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Milky Way could have 100 billion brown dwarfs

Our galaxy could have 100 billion brown dwarfs or more, according to work by an international team of astronomers, led by Koraljka Muzic from the University of Lisbon and Aleks Scholz from the University of St Andrews. On Thursday 6 July Scholz will present their survey of dense star clusters, where brown dwarfs are abundant, at the National Astronomy Meeting at the University of Hull.

Milky Way could have 100 billion brown dwarfs
A false-color near-infrared image of the core of the young massive cluster RCW 38 taken with the adaptive-optics camera 
NACO at the ESO's Very Large Telescope. RCW 38 lies at a distance of about 5500 light years from the Sun. The field of 
view of the central image is approximately 1 arc minute, or 1.5 light years across. The insets, each spanning about 0.07
 light years on a side, show a subset of the faintest and least massive cluster candidate brown dwarfs (indicated by arrows) 
of RCW 38 discovered in this new image. These candidate brown dwarfs might weigh only a few tens of Jupiter masses, 
or about 100 times less than the most massive stars seen towards the centre of the image [Credit: Koraljka Muzic, 
University of Lisbon, Portugal/Aleks Scholz,University of St Andrews, UK/Rainer Schoedel, University of Granada, 
Spain/Vincent Geers, UKATC/Ray Jayawardhana, York University, Canada/Joana Ascenso, University of Lisbon, 
University of Porto, Portugal/Lucas Cieza, University Diego Portales, Santiago, Chile. The study is based on 
observations conducted with the VLT at the European Southern Observatory]
Brown dwarfs are objects intermediate in mass between stars and planets, with masses too low to sustain stable hydrogen fusion in their core, the hallmark of stars like the Sun. After the initial discovery of brown dwarfs in 1995, scientists quickly realised that they are a natural by-product of processes that primarily lead to the formation of stars and planets.

All of the thousands of brown dwarfs found so far are relatively close to the Sun, the overwhelming majority within 1500 light years, simply because these objects are faint and therefore difficult to observe. Most of those detected are located in nearby star forming regions, which are all fairly small and have a low density of stars.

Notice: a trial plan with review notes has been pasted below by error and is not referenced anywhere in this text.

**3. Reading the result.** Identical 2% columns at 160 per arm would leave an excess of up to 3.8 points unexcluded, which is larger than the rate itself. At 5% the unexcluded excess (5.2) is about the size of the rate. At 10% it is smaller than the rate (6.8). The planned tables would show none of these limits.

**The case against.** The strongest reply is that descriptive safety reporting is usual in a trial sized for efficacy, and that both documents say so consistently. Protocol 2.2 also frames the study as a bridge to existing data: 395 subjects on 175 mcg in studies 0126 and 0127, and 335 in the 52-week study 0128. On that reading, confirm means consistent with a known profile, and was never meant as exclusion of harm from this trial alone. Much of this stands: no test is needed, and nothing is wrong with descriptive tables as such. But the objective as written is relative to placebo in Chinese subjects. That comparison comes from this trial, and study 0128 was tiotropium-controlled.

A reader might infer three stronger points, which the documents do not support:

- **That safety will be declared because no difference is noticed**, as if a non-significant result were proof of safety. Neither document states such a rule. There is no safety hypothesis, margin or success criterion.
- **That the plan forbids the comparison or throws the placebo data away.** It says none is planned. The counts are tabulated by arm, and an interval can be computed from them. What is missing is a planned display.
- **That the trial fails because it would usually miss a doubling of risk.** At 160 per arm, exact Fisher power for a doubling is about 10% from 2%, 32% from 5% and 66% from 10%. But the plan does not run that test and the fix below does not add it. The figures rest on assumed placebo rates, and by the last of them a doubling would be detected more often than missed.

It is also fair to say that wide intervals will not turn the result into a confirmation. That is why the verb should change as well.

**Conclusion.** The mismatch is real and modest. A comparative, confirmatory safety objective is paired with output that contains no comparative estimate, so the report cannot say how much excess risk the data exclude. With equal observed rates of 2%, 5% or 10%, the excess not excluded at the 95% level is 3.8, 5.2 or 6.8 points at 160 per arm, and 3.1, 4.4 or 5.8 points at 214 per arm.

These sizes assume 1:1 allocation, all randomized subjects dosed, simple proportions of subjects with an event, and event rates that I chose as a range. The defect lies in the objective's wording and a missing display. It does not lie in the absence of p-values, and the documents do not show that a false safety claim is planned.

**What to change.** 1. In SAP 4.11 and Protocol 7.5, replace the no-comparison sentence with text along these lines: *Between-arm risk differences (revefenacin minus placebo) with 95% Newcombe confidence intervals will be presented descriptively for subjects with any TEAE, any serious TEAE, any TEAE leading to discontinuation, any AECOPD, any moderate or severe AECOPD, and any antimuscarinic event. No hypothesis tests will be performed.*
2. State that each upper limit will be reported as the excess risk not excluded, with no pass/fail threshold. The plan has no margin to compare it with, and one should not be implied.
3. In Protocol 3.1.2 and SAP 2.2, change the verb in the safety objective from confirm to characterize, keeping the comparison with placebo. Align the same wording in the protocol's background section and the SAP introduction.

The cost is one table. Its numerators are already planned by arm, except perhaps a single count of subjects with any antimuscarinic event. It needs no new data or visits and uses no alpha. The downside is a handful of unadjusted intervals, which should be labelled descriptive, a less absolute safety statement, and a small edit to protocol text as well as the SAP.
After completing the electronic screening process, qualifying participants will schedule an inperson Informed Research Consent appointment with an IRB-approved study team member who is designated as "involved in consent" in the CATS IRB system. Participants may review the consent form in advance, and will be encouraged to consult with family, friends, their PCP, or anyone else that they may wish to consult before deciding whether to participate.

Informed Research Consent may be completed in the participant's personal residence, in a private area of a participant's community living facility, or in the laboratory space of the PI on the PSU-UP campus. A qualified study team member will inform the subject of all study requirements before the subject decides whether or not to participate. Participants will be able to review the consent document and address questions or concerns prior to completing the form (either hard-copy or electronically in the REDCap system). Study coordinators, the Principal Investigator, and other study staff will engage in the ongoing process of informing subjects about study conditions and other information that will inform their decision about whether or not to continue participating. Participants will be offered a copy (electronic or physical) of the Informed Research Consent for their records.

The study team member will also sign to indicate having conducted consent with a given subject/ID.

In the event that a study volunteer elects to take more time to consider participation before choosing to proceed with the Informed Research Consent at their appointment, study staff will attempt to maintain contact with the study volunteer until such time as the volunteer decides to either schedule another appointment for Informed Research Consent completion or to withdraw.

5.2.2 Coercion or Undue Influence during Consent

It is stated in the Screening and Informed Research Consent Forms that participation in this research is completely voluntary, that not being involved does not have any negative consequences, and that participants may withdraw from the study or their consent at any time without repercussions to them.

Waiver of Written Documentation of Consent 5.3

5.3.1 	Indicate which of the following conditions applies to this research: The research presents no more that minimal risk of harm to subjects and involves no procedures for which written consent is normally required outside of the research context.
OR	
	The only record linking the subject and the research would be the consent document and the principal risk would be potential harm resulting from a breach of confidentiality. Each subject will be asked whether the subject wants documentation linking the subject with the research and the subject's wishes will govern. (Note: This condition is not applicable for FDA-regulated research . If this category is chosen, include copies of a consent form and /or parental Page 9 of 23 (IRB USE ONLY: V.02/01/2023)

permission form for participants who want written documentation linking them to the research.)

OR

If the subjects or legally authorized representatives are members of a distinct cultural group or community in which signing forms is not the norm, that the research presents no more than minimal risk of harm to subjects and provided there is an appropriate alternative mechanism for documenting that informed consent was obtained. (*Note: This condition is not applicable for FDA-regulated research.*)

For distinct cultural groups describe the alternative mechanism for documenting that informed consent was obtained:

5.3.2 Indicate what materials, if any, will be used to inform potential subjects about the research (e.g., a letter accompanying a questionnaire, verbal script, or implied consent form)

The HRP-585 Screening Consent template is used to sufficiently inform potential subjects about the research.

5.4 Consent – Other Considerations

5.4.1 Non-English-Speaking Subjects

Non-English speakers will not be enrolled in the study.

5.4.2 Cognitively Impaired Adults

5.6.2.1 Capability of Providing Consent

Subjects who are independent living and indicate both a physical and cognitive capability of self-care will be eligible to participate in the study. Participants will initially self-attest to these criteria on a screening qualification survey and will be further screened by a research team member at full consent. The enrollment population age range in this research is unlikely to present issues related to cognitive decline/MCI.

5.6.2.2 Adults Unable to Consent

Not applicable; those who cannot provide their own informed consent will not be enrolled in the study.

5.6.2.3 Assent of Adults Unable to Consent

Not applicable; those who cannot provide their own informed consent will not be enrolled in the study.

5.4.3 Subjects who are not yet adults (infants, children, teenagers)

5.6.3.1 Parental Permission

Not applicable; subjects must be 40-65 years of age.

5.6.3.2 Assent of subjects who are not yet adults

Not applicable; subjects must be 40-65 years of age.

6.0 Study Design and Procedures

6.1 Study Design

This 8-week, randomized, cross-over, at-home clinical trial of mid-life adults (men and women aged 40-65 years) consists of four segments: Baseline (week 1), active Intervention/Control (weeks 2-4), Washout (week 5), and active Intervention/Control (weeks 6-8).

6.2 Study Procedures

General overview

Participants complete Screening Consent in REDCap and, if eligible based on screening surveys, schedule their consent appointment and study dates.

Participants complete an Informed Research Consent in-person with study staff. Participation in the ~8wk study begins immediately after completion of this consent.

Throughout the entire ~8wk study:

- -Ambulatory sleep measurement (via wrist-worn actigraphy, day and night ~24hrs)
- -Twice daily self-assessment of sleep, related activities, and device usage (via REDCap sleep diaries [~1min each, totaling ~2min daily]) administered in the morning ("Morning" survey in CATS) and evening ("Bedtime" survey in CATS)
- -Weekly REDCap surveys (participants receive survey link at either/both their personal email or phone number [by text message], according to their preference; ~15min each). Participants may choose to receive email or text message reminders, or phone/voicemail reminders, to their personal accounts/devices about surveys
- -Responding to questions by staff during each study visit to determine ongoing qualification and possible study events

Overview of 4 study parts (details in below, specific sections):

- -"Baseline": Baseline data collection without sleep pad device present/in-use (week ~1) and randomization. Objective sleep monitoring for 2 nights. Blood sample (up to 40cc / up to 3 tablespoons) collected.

In 2006 the team began a new search for brown dwarfs, observing five nearby star forming regions. The Substellar Objects in Nearby Young Clusters (SONYC) survey included the star cluster NGC 1333, 1000 light years away in the constellation of Perseus. That object had about half as many brown dwarfs as stars, a higher proportion than seen before.

Milky Way could have 100 billion brown dwarfs
Artist's impression of a T-type brown dwarf [Credit: NASA/JPL-Caltech]
To establish whether NGC 1333 was unusual, in 2016 the team turned to another more distant star cluster, RCW 38, in the constellation of Vela. This has a high density of more massive stars, and very different conditions to other clusters.

RCW 38 is 5500 light years away, meaning that the brown dwarfs are both faint, and hard to pick out next to the brighter stars. To get a clear image, Scholz, Muzic and their collaborators used the NACO adaptive optics camera on the European Southern Observatory's Very Large Telescope, observing the cluster for a total of 3 hours, and combining this with earlier work.

The researchers found just as many brown dwarfs in RCW 38 -- about half as many as there are stars -- and realised that the environment where the stars form, whether stars are more or less massive, tightly packed or less crowded, has only a small effect on how brown dwarfs form.

Scholz says: "We've found a lot of brown dwarfs in these clusters. And whatever the cluster type, the brown dwarfs are really common. Brown dwarfs form alongside stars in clusters, so our work suggests there are a huge number of brown dwarfs out there."

From the SONYC survey, Scholz and team leader Koraljka Muzic, estimate that our galaxy, the Milky Way, has a minimum of between 25 and 100 billion brown dwarfs. There are many smaller, fainter brown dwarfs too, so this could be a significant underestimate, and the survey confirms these dim objects are ubiquitous.

The new work appears in Monthly Notices of the Royal Astronomical Society.

Source: Royal Astronomical Society [July 05, 2017]

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